ACRL announces the publication of Your Craft as a Teaching Librarian: Using Acting Skills to Create a Dynamic Presence by Jeff Sundquist, Julie Artman, and Douglas R. Dechow. This entertaining guide captures how acting techniques can sharpen your instructional skills, establish your teaching identity, enliven your performance, and create an invigorating learning experience for your students.
Library instruction is like acting: There’s a live audience, in person or online; you may be doing a one-shot, limited engagement, or play to the same crowd repeatedly over the course of a term; and you usually expect reviews. Most important, instruction is like acting in that you’re playing a role, and it’s crucial to prepare your performance before you go on in order to shine and to connect authentically with students.
Your Craft as a Teaching Librarian — a revised and expanded edition of ACRL’s 2016 The Craft of Librarian Instruction — is divided into three charming sections:
- Prepare and Rehearse: Centering yourself, physical and vocal preparation, mindfulness, and avoiding stage fright
- Perform and Connect: Role playing, identity, action/reaction, and information literacy
- Reflect and Sharpen: Assessment and adaptation
Chapters feature exercises to explore on your own or with a colleague, question and answer sections to help you identify potential challenges and solutions, and tips on deepening your teaching skills. A glossary of acting terms and a “learn more about it” bibliography provide additional context for the methods and techniques presented. Your Craft as a Teaching Librarian can help you personalize and characterize your teaching presence and help those with little to no teaching experience, instructors dealing with shyness or stage fright, and more experienced librarians in need of a refreshed perspective, adding an undeniable star quality to your instructional performance.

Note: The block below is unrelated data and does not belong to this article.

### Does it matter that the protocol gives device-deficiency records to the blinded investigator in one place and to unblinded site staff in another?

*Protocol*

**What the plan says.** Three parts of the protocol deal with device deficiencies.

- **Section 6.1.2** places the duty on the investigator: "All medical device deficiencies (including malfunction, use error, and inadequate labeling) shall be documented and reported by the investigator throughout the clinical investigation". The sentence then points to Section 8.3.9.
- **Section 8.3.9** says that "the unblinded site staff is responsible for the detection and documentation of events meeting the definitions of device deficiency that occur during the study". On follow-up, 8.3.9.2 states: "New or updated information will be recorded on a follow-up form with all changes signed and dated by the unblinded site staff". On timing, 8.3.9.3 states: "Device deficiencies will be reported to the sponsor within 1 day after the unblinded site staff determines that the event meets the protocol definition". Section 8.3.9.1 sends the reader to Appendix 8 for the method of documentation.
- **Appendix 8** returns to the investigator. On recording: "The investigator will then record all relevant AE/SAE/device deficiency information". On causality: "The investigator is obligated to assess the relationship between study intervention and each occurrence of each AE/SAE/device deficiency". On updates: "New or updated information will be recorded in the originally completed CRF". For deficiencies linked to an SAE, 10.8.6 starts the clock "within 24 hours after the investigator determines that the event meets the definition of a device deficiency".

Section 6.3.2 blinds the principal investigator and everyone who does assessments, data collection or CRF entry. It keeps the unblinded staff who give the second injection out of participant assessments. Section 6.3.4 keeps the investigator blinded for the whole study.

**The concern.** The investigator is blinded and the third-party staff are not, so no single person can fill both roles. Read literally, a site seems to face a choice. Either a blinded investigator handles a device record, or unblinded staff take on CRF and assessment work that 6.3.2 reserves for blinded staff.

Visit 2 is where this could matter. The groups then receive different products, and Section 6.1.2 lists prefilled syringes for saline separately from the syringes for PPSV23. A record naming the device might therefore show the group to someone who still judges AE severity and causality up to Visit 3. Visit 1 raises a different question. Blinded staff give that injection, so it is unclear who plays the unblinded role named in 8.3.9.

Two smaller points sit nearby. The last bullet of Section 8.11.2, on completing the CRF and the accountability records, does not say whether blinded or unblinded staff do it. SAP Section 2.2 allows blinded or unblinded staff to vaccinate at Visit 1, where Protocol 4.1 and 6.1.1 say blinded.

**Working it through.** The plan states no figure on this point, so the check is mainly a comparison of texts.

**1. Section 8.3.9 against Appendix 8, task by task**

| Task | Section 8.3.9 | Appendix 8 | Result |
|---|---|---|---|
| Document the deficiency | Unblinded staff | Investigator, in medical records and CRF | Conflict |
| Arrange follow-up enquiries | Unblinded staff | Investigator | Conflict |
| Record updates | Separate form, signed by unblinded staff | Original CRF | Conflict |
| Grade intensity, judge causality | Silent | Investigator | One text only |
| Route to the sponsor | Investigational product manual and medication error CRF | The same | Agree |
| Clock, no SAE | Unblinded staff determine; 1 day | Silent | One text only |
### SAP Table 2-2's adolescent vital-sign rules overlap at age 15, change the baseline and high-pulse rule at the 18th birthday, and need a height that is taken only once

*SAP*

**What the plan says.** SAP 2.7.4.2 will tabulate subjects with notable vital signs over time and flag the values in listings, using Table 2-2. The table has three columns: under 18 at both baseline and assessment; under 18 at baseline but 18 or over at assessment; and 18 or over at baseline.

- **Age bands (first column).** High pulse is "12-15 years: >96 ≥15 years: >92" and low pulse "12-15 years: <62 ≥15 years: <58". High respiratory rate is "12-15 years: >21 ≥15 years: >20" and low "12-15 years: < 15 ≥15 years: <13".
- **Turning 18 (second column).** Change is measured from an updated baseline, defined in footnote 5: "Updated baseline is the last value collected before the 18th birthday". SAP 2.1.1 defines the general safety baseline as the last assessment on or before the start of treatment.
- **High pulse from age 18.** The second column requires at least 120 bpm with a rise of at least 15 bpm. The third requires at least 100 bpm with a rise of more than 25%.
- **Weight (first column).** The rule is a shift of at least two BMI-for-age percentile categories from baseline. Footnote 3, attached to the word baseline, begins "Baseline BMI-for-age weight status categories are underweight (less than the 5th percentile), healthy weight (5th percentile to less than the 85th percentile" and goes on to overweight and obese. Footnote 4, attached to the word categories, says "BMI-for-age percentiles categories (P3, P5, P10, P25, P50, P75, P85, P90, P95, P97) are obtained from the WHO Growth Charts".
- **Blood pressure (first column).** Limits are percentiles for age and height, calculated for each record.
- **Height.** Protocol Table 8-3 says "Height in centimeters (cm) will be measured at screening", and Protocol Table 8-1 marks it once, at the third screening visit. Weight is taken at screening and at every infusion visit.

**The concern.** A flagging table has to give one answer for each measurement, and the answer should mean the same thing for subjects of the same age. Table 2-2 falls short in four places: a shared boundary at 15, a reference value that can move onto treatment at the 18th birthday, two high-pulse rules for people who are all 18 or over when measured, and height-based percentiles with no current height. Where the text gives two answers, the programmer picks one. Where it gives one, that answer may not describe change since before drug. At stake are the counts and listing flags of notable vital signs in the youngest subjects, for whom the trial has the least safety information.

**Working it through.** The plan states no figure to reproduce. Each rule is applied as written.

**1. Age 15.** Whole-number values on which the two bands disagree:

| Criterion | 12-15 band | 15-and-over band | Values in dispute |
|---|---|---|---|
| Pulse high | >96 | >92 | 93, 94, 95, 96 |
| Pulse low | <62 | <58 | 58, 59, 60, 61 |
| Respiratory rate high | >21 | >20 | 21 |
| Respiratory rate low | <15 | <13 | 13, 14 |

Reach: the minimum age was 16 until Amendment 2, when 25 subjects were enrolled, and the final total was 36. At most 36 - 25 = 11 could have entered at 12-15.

Your Craft as a Teaching Librarian: Using Acting Skills to Create a Dynamic Presence is available for purchase in print and as an ebook through the ALA Online Store; in print through Amazon.com; and by telephone order at (866) 746-7252 in the U.S. or (770) 442-8633 for international customers.